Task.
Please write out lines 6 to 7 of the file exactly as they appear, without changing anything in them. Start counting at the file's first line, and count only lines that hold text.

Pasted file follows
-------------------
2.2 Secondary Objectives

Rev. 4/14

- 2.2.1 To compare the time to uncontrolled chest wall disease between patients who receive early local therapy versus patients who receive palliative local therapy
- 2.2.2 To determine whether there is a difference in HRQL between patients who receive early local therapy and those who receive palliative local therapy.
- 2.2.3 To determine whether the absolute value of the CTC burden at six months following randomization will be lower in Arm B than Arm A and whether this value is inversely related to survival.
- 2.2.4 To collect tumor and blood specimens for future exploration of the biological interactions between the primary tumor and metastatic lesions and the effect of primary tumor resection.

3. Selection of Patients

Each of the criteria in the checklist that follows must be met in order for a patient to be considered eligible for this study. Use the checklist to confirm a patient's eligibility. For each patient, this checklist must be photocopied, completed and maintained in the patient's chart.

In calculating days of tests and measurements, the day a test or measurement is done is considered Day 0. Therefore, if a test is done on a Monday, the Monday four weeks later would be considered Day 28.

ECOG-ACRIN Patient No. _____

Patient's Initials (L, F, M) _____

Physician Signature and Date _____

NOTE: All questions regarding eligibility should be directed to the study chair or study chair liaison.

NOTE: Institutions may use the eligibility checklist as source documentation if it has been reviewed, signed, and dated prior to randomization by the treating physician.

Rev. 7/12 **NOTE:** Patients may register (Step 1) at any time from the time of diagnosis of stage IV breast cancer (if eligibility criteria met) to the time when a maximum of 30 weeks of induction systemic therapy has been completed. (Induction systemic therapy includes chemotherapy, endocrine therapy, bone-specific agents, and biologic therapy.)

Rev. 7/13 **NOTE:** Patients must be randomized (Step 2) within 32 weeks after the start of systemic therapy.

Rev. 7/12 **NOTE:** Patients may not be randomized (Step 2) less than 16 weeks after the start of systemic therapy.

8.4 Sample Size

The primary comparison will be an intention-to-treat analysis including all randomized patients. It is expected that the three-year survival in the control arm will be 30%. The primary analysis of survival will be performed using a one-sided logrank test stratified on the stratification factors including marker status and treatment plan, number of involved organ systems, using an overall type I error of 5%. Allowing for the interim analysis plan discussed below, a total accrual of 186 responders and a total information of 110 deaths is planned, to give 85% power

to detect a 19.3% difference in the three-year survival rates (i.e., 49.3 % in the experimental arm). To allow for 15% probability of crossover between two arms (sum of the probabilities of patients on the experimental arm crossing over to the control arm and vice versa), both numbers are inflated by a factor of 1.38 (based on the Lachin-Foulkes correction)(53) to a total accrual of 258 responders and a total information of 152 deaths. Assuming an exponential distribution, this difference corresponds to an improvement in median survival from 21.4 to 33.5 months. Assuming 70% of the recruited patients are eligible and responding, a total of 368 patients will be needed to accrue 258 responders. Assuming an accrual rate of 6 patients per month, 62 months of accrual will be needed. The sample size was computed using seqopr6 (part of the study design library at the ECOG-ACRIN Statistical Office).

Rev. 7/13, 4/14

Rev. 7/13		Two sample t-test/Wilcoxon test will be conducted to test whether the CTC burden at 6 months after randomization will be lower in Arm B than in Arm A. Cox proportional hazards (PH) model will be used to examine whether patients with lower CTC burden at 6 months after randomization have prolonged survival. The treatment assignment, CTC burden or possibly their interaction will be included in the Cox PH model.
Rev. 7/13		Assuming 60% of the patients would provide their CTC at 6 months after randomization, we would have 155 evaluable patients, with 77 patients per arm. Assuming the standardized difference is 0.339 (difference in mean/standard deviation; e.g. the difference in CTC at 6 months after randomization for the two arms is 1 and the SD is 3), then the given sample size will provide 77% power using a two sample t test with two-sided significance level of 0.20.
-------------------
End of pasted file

- 2.2.4 To collect tumor and blood specimens for future exploration of the biological interactions between the primary tumor and metastatic lesions and the effect of primary tumor resection.

3. Selection of Patients